A transmission electron micrograph of the SARS-CoV-2 virus, which causes COVID-19. (Photo: National Institute of Allergy and Infectious Diseases)

With just 14 cases of COVID-19 since June 1, and the community’s risk level at “low,” Ketchikan’s emergency operations center says it’s planning to cease operations late next month.

Ketchikan’s COVID-19 incident commander, Abner Hoage, says ordinary government agencies and private businesses will fill the gap.

“So we met with public health officials yesterday, and they are now prepared to … take on the remaining duties that the EOC is currently doing,” Hoage said.

At this point, he says the EOC is primarily serves two functions.

“We’ve been gathering statistics from our local providers and updating the dashboard each day,” Hoage said. “And we have been providing some PSAs to the community on where they can get tested or where they can get vaccinated, and that sort of thing.”

After July 23, Ketchikan’s local COVID-19 dashboard and its locally-determined risk level will no longer be updated. Hoage says the state health department will keep track of COVID cases and the risk level on its website.

Hoage says Ketchikan’s EOC has been winding down its operations for months.

Most recently, the EOC stopped offering drive-up COVID-19 testing on Ketchikan’s cruise ship docks last week. The state health department is planning to stand up a new drive-up testing site in the parking lot of Ketchikan’s Alaska Marine Highway System terminal early next month, state public health nurse Arizona Jacobs said in an interview.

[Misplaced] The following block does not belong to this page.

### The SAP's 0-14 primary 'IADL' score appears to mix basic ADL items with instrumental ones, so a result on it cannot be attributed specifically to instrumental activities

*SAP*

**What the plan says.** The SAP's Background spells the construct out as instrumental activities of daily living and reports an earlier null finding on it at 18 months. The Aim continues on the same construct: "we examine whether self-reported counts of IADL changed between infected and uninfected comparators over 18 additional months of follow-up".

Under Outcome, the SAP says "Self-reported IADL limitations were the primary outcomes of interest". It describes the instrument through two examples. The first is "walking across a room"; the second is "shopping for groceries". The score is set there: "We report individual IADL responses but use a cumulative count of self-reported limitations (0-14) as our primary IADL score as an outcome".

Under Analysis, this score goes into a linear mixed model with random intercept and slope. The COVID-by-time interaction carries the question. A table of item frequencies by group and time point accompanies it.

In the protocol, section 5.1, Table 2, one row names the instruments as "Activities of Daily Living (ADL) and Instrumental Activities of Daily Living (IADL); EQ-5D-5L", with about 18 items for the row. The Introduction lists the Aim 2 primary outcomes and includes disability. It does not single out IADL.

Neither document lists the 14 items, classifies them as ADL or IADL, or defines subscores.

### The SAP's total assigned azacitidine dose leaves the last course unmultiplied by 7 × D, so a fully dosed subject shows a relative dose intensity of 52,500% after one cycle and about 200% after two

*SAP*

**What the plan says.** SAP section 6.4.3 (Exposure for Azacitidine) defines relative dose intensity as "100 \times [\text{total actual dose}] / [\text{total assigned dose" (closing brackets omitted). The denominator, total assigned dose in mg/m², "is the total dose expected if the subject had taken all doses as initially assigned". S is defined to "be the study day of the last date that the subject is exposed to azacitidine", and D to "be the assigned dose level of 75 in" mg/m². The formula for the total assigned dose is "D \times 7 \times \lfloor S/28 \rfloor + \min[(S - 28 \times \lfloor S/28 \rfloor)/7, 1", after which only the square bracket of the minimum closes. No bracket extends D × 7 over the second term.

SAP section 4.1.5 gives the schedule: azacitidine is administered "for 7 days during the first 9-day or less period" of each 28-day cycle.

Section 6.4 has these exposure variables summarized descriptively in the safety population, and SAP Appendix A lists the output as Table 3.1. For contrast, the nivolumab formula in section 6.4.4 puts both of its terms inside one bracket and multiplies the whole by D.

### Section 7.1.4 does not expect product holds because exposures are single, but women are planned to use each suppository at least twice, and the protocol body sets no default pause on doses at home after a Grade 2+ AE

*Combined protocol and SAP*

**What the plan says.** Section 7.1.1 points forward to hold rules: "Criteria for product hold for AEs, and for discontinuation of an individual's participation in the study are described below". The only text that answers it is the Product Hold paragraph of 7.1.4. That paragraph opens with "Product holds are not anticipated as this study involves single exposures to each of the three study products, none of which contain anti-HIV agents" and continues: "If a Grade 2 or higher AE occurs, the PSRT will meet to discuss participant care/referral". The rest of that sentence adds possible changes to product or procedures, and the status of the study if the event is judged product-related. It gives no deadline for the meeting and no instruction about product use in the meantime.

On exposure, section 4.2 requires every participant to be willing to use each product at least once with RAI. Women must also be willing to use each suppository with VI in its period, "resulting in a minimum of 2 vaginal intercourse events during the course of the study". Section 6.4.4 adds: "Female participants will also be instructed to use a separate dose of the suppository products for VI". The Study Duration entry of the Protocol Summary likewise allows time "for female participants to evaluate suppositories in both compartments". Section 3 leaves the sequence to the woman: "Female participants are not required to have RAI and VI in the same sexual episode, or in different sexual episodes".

“But they’re still waiting on some contractual agreements to be signed and finalized before they can start. So we are looking at a little gap for this whole week, and we’re expecting a gap through next week, but should have some concrete answers by Friday, (July 9),” Jacobs said.

She said in the meantime, people who would like a COVID-19 test will need to seek alternative options.

“First, you should go to your primary care provider, if you have health insurance and talk to them about getting tested,” Jacobs said. “If you don’t have a primary care provider, or you don’t have insurance, or you can’t afford your co-pay, then you can start reaching out for some other options, specifically to (Ketchikan Public Health Center) to ask for testing. We will prioritize people based on need.”

Those who need free testing at the Public Health office won’t need to submit special forms or demonstrate their need to get it, Jacobs said. The number for Ketchikan Public Health Center is 225-4350.

Ketchikan EOC commander Hoage says that while the EOC is shutting down, that doesn’t mean COVID-19 is gone.

“You still need to follow recommendations, you still need to remain aware of what’s changed with COVID and take actions that are appropriate to protect yourself and and to protect others who may be at higher risk,” Hoage said.

Hoage thanked the community for keeping COVID-19 largely under control over the past 15 months. He said if COVID-19 cases flare up enough that the state public health department can’t handle the surge, the EOC could be reactivated.